Short Guide No 16: What are the Relative Benefits of Hymn Books, Service Sheets or Projectors?

Developments in technology have expanded the range of ways in which hymns can be presented during a service. No longer is it automatically assumed that hymn and service books will be handed out at the door. Even where they are, the time will come to replace these books—and then other options can usefully be explored.

Among other possibilities, two of the commonest are printed service sheets produced week by week, and projectors used with a screen, typically computer-controlled. Both of these options—like the use of printed books—can apply equally whether the material used is hymns in traditional styles, contemporary worship songs, or a mixture of genres. Some of the key benefits of each of these three options are listed in the table.

Various general points still apply. When hymn books are used, musicians and choirs can use music copies of the same publication; with other methods, they will still need suitable music from some printed or electronic source, with possible copyright implications. The use of either service sheets or projection will require the sourcing of suitable material, which may be either helped or hindered by not being restricted to a single core book. However, there will also be a need for careful proof-reading on a regular basis; with printed books, this will already have been done prior to printing. Hymn books will usually show the authors’ names and dates; both service sheets and projected words should also include the appropriate author and (where applicable) copyright details. This is not only a legal requirement but also helps to identify the context of a song or hymn in church history.

A decision between the various options will need to weigh these and other relevant factors as they affect the particular congregation at that time. One significant factor which is not addressed here is cost: the relative capital outlay for new books, printers, photocopiers, computers and projection equipment will depend heavily on the size of the congregation and the worship space it uses. There may also be aesthetic constraints (or, in some buildings, planning implications) concerning the introduction of overhead screens. Some solutions will also have other uses: for example, a computer-controlled projector may enable the inclusion of video clips or other pictures in a service.

Each method has its particular weaknesses. Hymn books may appear dated and make it hard to introduce newer songs or material from other sources. Service sheets require a lot of careful preparation. Projected material may be hard to see clearly from some parts of the building and for people such as wheelchair users and those with weaker eyesight; and unless operated with great competence and care, the display can often slip frustratingly out of step with the progress of the service. All these failings can detract from worshippers’ awareness of God’s presence.

These options are not mutually exclusive. Service sheets may be useful for special occasions even in a congregation which normally uses either projected words or printed hymn books. However, when multiple methods are used together, proof-reading must ensure consistency. It is also worth thinking carefully about the needs of all members of the worshipping community. A caring approach may involve ensuring that adequate printed copies of the words (with large print or braille where necessary) are always available for those who might need them. No-one should be hindered in their desire to participate in the singing of hymns and songs.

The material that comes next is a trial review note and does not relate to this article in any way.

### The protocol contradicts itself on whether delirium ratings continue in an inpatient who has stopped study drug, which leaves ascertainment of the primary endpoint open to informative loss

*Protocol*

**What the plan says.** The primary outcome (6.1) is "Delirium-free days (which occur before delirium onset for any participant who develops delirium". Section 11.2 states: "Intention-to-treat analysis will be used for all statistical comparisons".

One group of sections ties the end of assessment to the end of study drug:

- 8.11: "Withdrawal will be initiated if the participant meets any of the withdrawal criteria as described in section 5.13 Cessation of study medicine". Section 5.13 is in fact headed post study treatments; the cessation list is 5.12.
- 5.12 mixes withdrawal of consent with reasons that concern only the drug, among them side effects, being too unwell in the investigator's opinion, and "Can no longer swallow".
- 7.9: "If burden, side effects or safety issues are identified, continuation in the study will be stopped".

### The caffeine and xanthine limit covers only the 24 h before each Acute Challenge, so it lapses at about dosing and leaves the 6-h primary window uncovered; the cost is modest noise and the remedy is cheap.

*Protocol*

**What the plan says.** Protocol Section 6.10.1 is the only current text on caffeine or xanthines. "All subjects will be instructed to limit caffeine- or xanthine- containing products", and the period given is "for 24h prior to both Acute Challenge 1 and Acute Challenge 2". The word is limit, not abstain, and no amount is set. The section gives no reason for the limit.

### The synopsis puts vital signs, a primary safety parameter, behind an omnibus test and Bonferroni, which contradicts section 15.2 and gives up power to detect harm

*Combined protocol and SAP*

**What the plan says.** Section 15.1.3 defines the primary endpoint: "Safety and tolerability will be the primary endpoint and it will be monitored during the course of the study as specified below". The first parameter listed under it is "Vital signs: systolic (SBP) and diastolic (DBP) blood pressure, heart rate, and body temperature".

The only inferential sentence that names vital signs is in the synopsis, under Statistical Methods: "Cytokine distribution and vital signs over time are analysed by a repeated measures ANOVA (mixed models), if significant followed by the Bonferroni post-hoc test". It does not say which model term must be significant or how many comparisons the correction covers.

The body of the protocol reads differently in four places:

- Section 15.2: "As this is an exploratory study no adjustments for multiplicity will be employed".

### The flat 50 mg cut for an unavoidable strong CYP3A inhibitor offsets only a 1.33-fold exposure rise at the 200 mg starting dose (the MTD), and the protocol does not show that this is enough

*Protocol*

RepertoireProvides a ready-made stable core repertoire of song
Allows the building of a core repertoire from multiple sources, perhaps using CCLI and Calamus licences.
Enables the use of material from outside the congregation’s core repertoire – beneficial for special occasions.
Provides a level of “official” (e.g. denominational) endorsement for material.
of words
Allows singers to see a whole hymn at once rather than just a few lines.
Allows singers to review a text before or after use during the service.
Allows worshippers access to helpful words for personal use (by either buying the book or taking the service sheet away).
Allows congregational access to music as well as words.
Allows ease of congregational use (e.g. a whole service in one place) – benefits visitors unfamiliar with the service format.
Frees worshippers for other aspects of worship such as clapping, raising hands or the actions with children’s songs.
Frees parents and carers to hold babies and young children during services.
Helps involve young children (early readers) by allowing them to follow the words on each line, perhaps with a pointing finger.
PhysicalAccommodates the physical constraints of individual worshippers (e.g. height, eyesight range etc.).
Reduces the need for holding books which some worshippers may find uncomfortably heavy.
OrganizationMinimises the need for additional preparation for every service.
Avoids the need for special copyright considerations such as the use of CCL and Calamus licences.
Avoids introducing constraints on the layout of the building (e.g. different seating arrangements).
1. and respectively. There are additional implications for reproducing music as well as words.

2. Subject to the provision of either full music or melody editions of books.

3. Easier for melody lines than full music.
Martin Leckebusch August 2014 © The Hymn Society of Great Britain and Ireland.
Ref HSSG116.
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Opinions expressed in this paper are not necessarily those of the Hymn Society of Great Britain and Ireland.

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For anyone who enjoys, sings, plays, chooses, introduces, studies, teaches or writes hymns…
The Hymn Society of Great Britain and Ireland.